Distribution Automatique

Saturday, November 8

If you like to doodle, you'll love this! {click here}

Thanks, Boynton {click here}!
...Shhhh- it's not official but... it looks
like I'll be reading at Wordsworth Books
in Harvard Square, Cambridge on November 29th at 5pm.
Thanks to Mr. Jim Behrle of The Famous Monkey {click here}

Why save a light?
Too fattening
Unearth delight
Mayan codices
Lorgnette (cards)
Loud voice
It's not about- it is about
Decca records
Billy Holiday
Descending sharps
Read flat
Who said that?
Labels, air shafts, tight waistline,
Precocious martyr- guilt
A sharp
Ice pick
Total the past
Draw a line
Forget your schedule
Endless warfare
Resist arrest- keep silent- advise keys to
anxiety- select political realities- crumpled
roses, bunched paper
Slips by
Alternate- record- repeat- standby
Blastoff- maximum security- countless
murders- bloodthirsty- severs connections easily

Friday, November 7

The Porthole Spyglass Still Focussed On Kierkegaard {click here}

Perhaps there's more on that
page than you think. Your tones
keep ringing in my head like a cell
phone in a movie theatre.
Do you think poetry is some kind
of parlor trick? Do you think the
word "love" is to be bandied about
like the last bastion of a faded technology?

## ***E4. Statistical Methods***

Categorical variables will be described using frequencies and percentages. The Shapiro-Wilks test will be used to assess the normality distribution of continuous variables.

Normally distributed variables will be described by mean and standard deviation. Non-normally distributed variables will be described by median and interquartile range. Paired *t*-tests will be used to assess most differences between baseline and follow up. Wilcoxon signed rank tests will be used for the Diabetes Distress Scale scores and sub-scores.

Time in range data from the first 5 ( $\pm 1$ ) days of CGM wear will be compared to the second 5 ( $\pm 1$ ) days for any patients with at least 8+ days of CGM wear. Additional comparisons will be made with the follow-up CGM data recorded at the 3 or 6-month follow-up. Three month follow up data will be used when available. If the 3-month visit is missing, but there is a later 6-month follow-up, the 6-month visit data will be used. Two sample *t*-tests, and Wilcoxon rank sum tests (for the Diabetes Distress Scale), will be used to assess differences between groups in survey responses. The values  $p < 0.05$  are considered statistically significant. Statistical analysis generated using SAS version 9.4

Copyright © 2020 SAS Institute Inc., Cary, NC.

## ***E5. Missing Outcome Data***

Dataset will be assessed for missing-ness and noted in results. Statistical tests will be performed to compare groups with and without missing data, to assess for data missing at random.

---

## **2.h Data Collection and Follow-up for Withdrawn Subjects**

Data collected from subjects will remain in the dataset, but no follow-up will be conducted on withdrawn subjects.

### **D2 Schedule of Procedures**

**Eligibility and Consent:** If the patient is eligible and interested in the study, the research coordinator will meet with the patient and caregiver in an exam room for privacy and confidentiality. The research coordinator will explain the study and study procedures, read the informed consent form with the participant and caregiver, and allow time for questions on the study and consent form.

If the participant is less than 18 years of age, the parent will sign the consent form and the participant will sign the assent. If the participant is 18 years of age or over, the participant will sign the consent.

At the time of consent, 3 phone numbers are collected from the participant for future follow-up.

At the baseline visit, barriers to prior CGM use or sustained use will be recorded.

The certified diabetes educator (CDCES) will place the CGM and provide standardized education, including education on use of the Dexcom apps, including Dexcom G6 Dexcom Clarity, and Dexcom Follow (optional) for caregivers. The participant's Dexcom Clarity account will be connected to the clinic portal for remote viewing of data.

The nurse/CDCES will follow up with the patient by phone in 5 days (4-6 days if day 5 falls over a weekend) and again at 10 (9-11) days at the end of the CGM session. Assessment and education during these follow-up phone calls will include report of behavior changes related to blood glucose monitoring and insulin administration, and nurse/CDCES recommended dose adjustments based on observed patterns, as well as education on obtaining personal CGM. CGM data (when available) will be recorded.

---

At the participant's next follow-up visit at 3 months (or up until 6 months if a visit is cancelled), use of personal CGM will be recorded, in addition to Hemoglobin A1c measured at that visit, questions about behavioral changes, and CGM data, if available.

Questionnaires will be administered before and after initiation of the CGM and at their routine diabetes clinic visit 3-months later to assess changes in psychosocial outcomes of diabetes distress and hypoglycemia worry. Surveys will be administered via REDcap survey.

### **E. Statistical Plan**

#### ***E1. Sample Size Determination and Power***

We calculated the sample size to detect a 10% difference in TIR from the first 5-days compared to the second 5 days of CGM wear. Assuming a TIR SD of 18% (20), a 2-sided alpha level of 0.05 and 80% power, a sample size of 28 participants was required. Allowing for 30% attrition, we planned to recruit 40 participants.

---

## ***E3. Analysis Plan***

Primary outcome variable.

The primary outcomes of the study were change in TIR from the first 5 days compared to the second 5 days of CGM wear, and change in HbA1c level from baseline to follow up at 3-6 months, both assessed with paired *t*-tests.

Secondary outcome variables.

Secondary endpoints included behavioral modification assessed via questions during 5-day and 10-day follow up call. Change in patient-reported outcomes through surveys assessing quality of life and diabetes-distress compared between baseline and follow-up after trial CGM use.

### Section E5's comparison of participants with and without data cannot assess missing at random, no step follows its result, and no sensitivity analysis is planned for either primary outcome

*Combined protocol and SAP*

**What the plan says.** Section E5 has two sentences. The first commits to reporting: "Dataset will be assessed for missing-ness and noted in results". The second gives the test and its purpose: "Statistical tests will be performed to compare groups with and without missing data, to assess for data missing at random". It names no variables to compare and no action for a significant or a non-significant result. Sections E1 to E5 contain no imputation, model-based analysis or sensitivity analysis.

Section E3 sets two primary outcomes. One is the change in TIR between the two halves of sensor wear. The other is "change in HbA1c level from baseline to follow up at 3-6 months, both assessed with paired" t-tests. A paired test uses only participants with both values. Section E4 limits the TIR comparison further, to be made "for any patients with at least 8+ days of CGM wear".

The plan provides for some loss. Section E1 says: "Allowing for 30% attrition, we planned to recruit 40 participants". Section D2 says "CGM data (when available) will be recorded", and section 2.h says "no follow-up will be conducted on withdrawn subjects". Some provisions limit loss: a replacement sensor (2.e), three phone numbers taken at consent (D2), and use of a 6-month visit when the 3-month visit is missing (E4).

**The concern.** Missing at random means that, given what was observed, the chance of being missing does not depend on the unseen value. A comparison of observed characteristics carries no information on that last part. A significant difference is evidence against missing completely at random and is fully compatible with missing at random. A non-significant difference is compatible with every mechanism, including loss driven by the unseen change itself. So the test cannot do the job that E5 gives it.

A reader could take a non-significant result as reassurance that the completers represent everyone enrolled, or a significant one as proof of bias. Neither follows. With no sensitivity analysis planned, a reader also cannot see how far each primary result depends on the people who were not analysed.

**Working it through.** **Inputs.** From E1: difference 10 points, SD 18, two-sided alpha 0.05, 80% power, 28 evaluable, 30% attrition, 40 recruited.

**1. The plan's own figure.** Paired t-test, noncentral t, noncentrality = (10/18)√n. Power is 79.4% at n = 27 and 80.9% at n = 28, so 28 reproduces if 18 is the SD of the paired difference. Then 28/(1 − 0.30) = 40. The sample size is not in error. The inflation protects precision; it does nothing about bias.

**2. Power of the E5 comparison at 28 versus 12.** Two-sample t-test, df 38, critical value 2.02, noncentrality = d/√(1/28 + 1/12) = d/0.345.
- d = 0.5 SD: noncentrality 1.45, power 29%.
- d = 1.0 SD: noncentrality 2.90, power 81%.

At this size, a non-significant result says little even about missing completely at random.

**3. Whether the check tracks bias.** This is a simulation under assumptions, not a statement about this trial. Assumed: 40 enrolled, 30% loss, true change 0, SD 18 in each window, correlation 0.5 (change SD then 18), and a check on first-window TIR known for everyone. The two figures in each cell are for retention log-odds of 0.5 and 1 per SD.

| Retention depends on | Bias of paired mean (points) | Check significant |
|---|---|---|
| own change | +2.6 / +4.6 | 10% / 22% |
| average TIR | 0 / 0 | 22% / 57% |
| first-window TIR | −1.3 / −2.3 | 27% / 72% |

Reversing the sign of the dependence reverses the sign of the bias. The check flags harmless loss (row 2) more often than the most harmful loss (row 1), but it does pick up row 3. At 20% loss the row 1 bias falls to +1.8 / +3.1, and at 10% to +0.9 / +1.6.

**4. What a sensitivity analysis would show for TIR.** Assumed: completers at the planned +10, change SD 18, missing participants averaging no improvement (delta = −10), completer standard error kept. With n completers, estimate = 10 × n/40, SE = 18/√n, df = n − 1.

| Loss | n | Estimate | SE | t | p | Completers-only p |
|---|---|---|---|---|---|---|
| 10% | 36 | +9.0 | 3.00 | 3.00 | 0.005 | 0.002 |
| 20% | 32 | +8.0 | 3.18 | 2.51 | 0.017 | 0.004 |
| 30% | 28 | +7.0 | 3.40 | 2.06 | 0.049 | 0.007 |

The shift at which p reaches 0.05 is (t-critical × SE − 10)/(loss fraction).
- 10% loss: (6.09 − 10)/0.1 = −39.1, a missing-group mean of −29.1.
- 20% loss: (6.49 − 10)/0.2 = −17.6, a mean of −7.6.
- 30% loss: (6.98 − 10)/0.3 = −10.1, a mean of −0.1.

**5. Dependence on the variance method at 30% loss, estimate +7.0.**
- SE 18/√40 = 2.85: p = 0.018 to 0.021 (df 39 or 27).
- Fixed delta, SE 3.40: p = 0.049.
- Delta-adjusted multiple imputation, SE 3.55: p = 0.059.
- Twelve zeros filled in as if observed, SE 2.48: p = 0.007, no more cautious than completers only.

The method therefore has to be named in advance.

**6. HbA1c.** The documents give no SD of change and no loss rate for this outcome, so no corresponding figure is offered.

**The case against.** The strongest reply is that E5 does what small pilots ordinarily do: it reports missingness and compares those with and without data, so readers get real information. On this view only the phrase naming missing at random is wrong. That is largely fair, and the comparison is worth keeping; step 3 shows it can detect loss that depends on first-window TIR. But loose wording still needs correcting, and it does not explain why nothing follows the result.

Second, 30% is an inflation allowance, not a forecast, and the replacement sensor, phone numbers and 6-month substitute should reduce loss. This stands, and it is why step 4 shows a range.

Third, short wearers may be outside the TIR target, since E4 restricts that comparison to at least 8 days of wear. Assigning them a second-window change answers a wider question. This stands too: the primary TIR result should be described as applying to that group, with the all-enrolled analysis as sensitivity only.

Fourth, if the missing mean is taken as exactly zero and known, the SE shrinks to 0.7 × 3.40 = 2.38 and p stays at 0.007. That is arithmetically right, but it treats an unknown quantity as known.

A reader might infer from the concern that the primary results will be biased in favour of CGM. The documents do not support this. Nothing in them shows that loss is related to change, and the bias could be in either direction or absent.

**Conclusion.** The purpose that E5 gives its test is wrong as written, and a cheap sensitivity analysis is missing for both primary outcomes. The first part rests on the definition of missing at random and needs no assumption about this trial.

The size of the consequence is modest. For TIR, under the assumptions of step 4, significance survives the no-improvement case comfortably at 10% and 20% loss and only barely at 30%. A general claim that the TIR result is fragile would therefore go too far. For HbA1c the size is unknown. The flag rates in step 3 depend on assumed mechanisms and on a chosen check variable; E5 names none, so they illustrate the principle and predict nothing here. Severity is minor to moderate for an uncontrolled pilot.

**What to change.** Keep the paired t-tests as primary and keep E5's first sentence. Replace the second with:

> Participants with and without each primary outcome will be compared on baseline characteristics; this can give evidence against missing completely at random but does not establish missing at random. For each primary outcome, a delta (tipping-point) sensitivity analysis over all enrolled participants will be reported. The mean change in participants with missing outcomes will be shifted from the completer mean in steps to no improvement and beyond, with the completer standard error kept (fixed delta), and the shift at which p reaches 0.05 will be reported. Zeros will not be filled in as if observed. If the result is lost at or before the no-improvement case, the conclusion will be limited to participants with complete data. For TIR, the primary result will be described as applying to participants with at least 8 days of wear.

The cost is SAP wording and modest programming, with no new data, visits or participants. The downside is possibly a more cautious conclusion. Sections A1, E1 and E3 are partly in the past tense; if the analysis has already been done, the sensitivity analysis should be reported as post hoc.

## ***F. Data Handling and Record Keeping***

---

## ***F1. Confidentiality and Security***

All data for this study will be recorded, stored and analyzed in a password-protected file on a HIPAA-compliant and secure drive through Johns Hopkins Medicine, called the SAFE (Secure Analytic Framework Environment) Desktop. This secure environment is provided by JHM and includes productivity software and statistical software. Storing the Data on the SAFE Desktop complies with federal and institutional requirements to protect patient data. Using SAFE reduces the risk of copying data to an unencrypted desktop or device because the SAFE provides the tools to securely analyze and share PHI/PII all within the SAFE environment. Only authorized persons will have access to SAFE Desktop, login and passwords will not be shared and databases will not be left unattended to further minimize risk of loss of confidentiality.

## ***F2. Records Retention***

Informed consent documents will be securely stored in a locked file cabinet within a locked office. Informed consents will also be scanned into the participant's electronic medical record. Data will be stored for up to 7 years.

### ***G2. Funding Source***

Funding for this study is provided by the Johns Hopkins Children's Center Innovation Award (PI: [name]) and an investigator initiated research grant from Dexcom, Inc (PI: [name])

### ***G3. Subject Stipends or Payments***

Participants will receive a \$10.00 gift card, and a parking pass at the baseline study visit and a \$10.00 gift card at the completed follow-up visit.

O laser beam of sarcasm why must you infiltrate
every last vestige of Madame Butterfly? Why must all
the best Sonatas be written in the key of irony ? Oh, I'm
bored out of my skull with cascades of brilliantly witty polemical opinions!
Life is becoming more and more like the restroom after the office party at an art magazine.

a cord
a carillon
Save me
Northern lights, purple tights
Mums the word
Change I to inheritance
Tap into sounds of slaves- trombones?-
Answers, hills, a slow pace
(must be pain)
Kills the proud- ach-impossible
Then kiss me
Virgin spills
A shirt- clean
Hustle (missy)
It's the past
Sentence-caught still-
No one's saying anything
-lst, 1st, st., Str., stress
or here abide,a bite
inside (lower)outside (higher)
(again) beside (again)
Fierce streets

A limited number of choices
Feelings say different
Continuous phases suggests melody,
A displaced thought
Nearer, my memory, to thee
Who would it known
Had it appear
A mask
A dome

Thursday, November 6